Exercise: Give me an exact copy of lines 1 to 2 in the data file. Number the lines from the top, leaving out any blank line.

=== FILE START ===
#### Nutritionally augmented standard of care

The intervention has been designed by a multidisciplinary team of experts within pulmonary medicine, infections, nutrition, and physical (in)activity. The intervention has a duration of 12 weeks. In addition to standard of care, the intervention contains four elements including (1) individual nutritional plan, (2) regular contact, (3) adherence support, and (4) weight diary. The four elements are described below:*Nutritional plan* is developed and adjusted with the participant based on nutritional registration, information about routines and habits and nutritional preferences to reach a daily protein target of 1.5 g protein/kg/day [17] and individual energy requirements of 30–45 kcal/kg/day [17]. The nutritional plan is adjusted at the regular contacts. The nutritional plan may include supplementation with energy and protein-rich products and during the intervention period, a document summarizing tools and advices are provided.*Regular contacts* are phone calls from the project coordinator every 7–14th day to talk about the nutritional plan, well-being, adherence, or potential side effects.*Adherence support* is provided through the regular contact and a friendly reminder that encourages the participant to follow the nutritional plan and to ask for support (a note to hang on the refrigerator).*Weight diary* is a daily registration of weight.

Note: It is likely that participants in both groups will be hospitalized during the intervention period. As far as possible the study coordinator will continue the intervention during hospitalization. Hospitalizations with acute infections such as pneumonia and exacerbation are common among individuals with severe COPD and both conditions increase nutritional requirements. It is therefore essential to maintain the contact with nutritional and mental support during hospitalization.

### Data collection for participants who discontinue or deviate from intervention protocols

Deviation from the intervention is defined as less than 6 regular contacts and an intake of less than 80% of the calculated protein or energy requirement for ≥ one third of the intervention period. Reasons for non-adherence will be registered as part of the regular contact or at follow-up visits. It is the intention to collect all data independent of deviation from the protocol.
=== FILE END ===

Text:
#### Nutritionally augmented standard of care

The intervention has been designed by a multidisciplinary team of experts within pulmonary medicine, infections, nutrition, and physical (in)activity. The intervention has a duration of 12 weeks. In addition to standard of care, the intervention contains four elements including (1) individual nutritional plan, (2) regular contact, (3) adherence support, and (4) weight diary. The four elements are described below:*Nutritional plan* is developed and adjusted with the participant based on nutritional registration, information about routines and habits and nutritional preferences to reach a daily protein target of 1.5 g protein/kg/day [17] and individual energy requirements of 30–45 kcal/kg/day [17]. The nutritional plan is adjusted at the regular contacts. The nutritional plan may include supplementation with energy and protein-rich products and during the intervention period, a document summarizing tools and advices are provided.*Regular contacts* are phone calls from the project coordinator every 7–14th day to talk about the nutritional plan, well-being, adherence, or potential side effects.*Adherence support* is provided through the regular contact and a friendly reminder that encourages the participant to follow the nutritional plan and to ask for support (a note to hang on the refrigerator).*Weight diary* is a daily registration of weight.